These guys have a goal and are simply backing into "plans" that support the goal, whether these plans make sense or not. They then try to shift the burden to the Athletic Department to prove their farcical plans are wrong.
That's not how these things work. U-M has a system. The athletic department is responsible for its own finances. It works with the U-M CFO to work out details and make plans. They then present these to the President and th Regents for approval.
All of this has happened, with input along the way from the public. Just because some joker like John Pollack makes up some numbers and demands equal billing with the officials authorized to make these decisions does not mean that everything must come to a halt until he is satisfied (which we all know he never will be).
...it will take 25 years or so to pay this off, so on an economic basis, it won't generate any new revenues for the athletic department until about 2035.Rekker:
What it will do is change and update the stadium and, as you say, use the well-heeled folks to pay for it all.
However, your financial scenario predicts a revenue income stream of only a few hundred thousand more than the required debt servicing on the project.
It also assumes that all 83 luxury boxes will be rented each season for the entire payback period and that the preferred seating also will be purchased during that time.
To quote Aesop, you are counting your chickens before they've hatched.
In my experience, that's a pretty large and likley very wrong assumption and I would bet a large sum of money that every box will not be leased each season over a quarter century as competition for entertainment dollars grows, the Michigan economy fluctuates, and the fortunes of Michigan football ebb and flow.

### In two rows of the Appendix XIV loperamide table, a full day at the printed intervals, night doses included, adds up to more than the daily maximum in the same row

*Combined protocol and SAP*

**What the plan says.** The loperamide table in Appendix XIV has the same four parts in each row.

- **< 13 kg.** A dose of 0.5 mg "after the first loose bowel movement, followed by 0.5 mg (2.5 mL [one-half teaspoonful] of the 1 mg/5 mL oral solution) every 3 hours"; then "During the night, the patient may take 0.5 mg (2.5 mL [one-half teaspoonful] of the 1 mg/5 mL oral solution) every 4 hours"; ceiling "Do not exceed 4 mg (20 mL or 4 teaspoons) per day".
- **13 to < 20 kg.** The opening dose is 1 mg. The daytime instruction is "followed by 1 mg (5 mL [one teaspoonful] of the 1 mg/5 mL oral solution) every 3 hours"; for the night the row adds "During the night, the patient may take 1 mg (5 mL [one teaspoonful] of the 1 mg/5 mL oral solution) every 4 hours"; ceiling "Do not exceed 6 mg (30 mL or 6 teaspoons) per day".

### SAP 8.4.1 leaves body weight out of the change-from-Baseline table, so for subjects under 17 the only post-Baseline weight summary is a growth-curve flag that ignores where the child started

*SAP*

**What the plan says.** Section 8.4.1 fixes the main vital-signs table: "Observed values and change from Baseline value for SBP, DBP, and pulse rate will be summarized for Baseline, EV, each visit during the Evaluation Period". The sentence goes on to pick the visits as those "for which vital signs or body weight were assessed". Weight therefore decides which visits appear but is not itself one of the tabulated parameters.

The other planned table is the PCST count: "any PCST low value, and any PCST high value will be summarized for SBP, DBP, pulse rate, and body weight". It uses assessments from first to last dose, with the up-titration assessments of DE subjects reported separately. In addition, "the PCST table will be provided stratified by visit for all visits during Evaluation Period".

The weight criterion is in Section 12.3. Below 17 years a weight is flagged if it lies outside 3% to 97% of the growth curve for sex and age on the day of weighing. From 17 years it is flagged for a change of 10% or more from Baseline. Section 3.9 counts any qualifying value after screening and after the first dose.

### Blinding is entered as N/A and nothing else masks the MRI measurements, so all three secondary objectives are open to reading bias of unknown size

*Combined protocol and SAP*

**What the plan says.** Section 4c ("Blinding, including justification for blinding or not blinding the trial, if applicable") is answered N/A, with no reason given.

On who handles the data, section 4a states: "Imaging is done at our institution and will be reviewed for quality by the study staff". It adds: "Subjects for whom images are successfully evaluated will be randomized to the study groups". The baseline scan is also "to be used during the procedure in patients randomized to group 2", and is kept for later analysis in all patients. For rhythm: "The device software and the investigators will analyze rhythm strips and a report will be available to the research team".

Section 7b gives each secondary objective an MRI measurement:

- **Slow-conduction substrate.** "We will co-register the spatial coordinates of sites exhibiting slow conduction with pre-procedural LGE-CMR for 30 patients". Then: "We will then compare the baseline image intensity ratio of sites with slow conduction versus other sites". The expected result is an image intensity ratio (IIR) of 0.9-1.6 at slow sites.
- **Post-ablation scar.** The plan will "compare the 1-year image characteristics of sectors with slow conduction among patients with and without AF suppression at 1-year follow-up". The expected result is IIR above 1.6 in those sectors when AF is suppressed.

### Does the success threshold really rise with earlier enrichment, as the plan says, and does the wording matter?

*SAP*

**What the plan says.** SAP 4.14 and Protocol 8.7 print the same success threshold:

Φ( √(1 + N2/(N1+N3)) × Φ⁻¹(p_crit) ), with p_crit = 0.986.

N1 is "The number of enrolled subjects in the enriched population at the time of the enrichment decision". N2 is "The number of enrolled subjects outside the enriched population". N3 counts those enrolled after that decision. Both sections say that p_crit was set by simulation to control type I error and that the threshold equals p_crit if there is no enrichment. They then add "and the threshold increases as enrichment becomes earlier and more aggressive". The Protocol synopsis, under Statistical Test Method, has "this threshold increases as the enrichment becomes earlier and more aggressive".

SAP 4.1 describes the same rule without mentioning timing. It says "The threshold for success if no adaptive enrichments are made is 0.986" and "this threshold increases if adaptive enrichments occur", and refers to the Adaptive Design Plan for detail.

In your economic scenario in only takes 5 luxury boxes to not be leased, and that puts you under the required annual revenue stream needed to be generated to service the debt.
Also, you cannot assume that the average $70,000 yearly rental fee will stay the same (I would assume that it will increase), and that as a result of increases, tenants will be gained and lost.
My guess is if you keep a lease rate of 90 percent (about 74 suites), you will be doing well.
As Winged Victory has stated, there are private donations the university is trying to generate and counting on to help offset the initial cost of the project. But once again, that makes another assumption -- that the cost is going to remain $220 million.
No doubt this is the price as best can be figured today. But U-M will be extremely lucky if that is the end cost for such a large project (I'm going to make an assumption that Bill Martin has already accounted for that) because cost overruns are almost certain to occur.
As you've probably heard, the prices of metals is skyrocketing currently because of growing demand for steel in Asia, and given the amount of steel in this project, it's going to be affected.
Also, you cannot be sure that ADA compliance and other architectural unknowns aren't going to pop up and push the cost higher. And then you have the weather, which can either lower your costs by cooperating, or increase them by not cooperating.
Overall, you've nailed the numbers pretty good, but I still think the numbers your state are too rosy a scenario given the unknowns.
However, as you say, what are the alternatives? Funding stadium upgrades by raising ticket prices to the point where you risk alienating your core base of customers seems like a bad bet. And a ticket surcharge might work, assuming it will be dropped after the improvements are paid for. But I have seen few public entities willing to do that. Once they get a taste for the extra money rolling in, they find a way to make it permanent.